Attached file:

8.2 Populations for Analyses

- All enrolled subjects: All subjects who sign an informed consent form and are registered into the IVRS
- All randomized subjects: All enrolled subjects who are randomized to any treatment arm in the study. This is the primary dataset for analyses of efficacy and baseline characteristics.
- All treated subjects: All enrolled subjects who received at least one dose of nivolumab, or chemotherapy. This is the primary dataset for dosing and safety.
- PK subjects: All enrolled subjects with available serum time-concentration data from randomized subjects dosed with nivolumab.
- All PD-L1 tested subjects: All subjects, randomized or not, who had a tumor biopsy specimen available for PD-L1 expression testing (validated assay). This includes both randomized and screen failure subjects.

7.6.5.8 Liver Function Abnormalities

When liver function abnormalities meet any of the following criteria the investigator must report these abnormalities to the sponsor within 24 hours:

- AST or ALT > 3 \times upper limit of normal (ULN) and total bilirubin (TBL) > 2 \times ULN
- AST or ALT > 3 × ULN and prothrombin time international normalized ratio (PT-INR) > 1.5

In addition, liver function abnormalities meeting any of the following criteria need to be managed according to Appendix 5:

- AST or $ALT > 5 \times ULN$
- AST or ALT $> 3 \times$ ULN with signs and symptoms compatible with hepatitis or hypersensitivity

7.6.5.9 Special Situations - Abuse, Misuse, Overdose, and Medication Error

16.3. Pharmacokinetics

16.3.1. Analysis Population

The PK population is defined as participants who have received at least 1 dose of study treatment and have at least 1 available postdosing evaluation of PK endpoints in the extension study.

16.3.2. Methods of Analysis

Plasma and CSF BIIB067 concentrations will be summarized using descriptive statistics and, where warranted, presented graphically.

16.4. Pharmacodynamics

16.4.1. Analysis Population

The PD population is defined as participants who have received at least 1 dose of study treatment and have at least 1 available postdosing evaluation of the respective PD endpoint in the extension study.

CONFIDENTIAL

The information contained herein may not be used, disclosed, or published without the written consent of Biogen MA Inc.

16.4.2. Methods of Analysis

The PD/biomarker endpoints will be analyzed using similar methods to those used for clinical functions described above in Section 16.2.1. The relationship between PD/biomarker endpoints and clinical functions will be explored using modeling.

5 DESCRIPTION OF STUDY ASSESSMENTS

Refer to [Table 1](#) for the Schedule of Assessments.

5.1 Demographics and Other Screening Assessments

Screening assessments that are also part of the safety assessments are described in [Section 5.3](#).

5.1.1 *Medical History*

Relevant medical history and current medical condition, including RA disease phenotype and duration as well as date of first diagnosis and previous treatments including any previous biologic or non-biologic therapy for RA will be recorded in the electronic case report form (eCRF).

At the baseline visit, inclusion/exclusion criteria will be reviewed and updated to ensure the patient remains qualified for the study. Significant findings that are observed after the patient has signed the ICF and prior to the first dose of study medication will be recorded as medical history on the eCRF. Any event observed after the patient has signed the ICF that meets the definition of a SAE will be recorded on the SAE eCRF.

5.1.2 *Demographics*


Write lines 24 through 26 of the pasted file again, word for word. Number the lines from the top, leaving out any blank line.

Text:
The information contained herein may not be used, disclosed, or published without the written consent of Biogen MA Inc.

16.4.2. Methods of Analysis

The PD/biomarker endpoints will be analyzed using similar methods to those used for clinical functions described above in Section 16.2.1. The relationship between PD/biomarker endpoints and clinical functions will be explored using modeling.